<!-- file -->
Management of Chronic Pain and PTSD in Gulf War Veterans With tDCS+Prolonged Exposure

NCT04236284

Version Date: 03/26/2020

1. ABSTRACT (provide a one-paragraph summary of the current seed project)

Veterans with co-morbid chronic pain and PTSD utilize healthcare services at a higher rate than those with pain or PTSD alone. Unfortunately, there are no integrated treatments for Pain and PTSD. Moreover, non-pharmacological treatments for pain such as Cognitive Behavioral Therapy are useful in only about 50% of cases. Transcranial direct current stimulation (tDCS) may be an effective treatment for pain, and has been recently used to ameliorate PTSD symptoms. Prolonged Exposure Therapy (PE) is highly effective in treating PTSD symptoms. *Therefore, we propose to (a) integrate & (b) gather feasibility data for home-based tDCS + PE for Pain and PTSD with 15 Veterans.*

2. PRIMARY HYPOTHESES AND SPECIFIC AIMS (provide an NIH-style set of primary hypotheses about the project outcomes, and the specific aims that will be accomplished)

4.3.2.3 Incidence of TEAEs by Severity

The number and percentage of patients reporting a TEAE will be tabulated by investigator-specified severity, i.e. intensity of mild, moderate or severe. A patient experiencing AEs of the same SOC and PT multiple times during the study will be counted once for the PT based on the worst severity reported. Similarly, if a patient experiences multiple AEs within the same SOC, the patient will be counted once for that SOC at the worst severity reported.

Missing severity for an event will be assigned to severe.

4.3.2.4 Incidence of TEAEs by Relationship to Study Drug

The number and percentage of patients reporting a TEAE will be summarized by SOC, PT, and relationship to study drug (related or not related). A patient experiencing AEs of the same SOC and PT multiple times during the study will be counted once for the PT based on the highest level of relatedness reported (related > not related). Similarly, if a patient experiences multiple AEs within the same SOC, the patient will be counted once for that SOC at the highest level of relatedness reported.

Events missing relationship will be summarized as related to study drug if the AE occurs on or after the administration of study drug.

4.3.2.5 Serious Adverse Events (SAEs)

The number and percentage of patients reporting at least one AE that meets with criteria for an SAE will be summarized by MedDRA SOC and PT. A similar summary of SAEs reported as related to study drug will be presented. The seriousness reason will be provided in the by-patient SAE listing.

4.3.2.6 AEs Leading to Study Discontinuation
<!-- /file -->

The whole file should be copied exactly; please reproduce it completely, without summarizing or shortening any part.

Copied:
Management of Chronic Pain and PTSD in Gulf War Veterans With tDCS+Prolonged Exposure

NCT04236284

Version Date: 03/26/2020

1. ABSTRACT (provide a one-paragraph summary of the current seed project)

Veterans with co-morbid chronic pain and PTSD utilize healthcare services at a higher rate than those with pain or PTSD alone. Unfortunately, there are no integrated treatments for Pain and PTSD. Moreover, non-pharmacological treatments for pain such as Cognitive Behavioral Therapy are useful in only about 50% of cases. Transcranial direct current stimulation (tDCS) may be an effective treatment for pain, and has been recently used to ameliorate PTSD symptoms. Prolonged Exposure Therapy (PE) is highly effective in treating PTSD symptoms. *Therefore, we propose to (a) integrate & (b) gather feasibility data for home-based tDCS + PE for Pain and PTSD with 15 Veterans.*

2. PRIMARY HYPOTHESES AND SPECIFIC AIMS (provide an NIH-style set of primary hypotheses about the project outcomes, and the specific aims that will be accomplished)

4.3.2.3 Incidence of TEAEs by Severity

The number and percentage of patients reporting a TEAE will be tabulated by investigator-specified severity, i.e. intensity of mild, moderate or severe. A patient experiencing AEs of the same SOC and PT multiple times during the study will be counted once for the PT based on the worst severity reported. Similarly, if a patient experiences multiple AEs within the same SOC, the patient will be counted once for that SOC at the worst severity reported.

Missing severity for an event will be assigned to severe.

4.3.2.4 Incidence of TEAEs by Relationship to Study Drug

The number and percentage of patients reporting a TEAE will be summarized by SOC, PT, and relationship to study drug (related or not related). A patient experiencing AEs of the same SOC and PT multiple times during the study will be counted once for the PT based on the highest level of relatedness reported (related > not related). Similarly, if a patient experiences multiple AEs within the same SOC, the patient will be counted once for that SOC at the highest level of relatedness reported.

Events missing relationship will be summarized as related to study drug if the AE occurs on or after the administration of study drug.

4.3.2.5 Serious Adverse Events (SAEs)

The number and percentage of patients reporting at least one AE that meets with criteria for an SAE will be summarized by MedDRA SOC and PT. A similar summary of SAEs reported as related to study drug will be presented. The seriousness reason will be provided in the by-patient SAE listing.

4.3.2.6 AEs Leading to Study Discontinuation